Rajendra Nath Mittal, J.
1. The Income-tax Appellate Tribunal, Amritsar Bench, Amritsar, in compliance with the order of this High Court, dated April 17, 1973, referred the following questions of law under Section 256(2) of the Income-tax Act, 1961 (hereinafter referred to as 'the Act'):
' (i) Whether, on the facts and in the circumstances of the case, the assessment was validly reopened under Section 148 of the Income-tax Act, 1961
(ii) Whether, on the facts and in the circumstances of the case, there was any admissible material for the conclusion that the creditor was 'hawala hundi name-lender' and even if it was so, whether there was any material for the finding that the credit of Rs. 10,000 did not belong to him '
2. The assessee is a registered firm and carries on the business of manufacture and sale of woollen cloth on wholesale basis. For the assessment year 1966-67, relevant to the accounting period ending June 26, 1965, the assessee filed its return of income declaring its income at Rs. 41,962. During the course of assessment proceedings, the ITO found a cash credit of Rs. 10,000 in the name of M/s. Amin Chand Moti Ram, Amritsar, in the account books of the assessee. The amount was taken on loan by the assessee against a hundi dated August 17, 1964, and it was paid with interest on December 24, 1965, through a cheque No. 884043 dated December 24, 1965, on the Amrit Bank Ltd., Amritsar. The details of the loans were given by the assessee to the ITO in its letter dated December 29, 1966. A certificate from the banker, which was an assessee-firm, wasfurnished to the ITO. A letter of confirmation from the banker was also produced by the assessee before the ITO. He accepted a cash credit entry and completed the assessment of the assessee on a total income of Rs. 43,560 on February 14, 1967.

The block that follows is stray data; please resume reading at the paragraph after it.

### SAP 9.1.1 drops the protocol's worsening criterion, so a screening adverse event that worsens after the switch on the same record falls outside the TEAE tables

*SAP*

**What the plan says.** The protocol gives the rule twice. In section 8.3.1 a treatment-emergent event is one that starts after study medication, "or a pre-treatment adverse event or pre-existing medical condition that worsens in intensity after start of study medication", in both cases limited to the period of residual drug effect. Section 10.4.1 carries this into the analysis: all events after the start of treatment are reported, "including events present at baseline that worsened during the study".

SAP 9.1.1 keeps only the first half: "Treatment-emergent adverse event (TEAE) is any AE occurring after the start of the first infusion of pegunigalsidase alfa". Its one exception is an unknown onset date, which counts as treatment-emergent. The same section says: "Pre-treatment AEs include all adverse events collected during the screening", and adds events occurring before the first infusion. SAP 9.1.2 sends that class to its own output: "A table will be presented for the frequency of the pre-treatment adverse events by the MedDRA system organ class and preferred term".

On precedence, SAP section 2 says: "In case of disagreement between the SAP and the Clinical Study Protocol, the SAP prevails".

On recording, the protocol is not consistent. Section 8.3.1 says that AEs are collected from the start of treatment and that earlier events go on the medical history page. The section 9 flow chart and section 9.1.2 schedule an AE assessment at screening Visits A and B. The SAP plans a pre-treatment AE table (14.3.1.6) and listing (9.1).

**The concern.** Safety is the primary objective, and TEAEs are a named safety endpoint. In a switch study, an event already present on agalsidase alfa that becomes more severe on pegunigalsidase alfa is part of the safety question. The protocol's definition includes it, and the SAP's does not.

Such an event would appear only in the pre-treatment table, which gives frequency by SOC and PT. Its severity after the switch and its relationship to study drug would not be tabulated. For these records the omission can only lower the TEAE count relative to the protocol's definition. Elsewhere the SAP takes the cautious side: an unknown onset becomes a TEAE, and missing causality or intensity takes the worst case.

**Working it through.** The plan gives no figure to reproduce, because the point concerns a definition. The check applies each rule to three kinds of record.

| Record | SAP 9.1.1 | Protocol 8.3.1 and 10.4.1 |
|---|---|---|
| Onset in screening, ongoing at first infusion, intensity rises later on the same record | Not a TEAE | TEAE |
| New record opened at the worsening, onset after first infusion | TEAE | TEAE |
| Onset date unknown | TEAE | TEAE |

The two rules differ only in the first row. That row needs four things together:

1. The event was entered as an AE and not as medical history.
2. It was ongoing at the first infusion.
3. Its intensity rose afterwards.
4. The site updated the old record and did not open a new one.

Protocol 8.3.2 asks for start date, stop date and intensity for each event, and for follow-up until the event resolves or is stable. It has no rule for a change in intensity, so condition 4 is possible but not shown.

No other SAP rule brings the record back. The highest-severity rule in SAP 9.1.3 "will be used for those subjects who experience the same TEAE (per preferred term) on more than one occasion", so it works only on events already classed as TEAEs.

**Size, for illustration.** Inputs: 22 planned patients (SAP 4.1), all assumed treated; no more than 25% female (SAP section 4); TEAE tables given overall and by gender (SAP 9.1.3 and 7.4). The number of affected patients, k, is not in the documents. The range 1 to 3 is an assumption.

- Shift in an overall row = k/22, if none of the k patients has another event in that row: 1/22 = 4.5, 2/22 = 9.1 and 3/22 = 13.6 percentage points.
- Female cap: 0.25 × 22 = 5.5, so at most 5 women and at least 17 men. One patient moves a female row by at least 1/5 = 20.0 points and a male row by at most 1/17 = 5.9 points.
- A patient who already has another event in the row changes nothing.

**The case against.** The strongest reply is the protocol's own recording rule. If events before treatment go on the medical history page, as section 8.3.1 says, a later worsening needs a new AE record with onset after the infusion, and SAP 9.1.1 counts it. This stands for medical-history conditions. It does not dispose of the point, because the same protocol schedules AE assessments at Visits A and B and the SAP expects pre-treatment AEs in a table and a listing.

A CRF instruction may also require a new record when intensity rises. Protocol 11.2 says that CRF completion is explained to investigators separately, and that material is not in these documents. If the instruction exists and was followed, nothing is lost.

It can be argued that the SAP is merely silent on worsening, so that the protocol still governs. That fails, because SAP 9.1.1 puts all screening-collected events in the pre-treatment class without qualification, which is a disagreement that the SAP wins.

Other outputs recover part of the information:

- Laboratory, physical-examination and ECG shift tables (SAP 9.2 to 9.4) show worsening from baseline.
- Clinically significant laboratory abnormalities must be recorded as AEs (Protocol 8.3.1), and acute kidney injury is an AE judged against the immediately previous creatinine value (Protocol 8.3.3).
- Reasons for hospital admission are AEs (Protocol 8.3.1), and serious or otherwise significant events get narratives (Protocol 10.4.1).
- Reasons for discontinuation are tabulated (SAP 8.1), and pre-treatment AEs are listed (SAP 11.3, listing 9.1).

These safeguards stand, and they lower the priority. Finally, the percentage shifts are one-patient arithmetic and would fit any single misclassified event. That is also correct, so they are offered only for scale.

3. Later, the ITO reopened the case of the assessee under Section 147 of the Act on the ground that it came to his notice that the banker was a mere name-lender indulging in hawala hundi business, and a notice was served on the assessee under Section 148 on March 22, 1968. In the reassessment proceedings, the ITO directed the assessee to produce the proprietor of the banker but the assessee could not do so, as he was out of India. The ITO did not accept the plea of the assessee and added an amount of Rs. 10,000 to its income as income from undisclosed sources, vide order dated September 10, 1968. The assessee went up in appeal before the AAC who set aside the order of the ITO, vide order dated June 15, 1969, and remanded the case to the ITO with a direction that he should give proper opportunity to the assessee for leading evidence.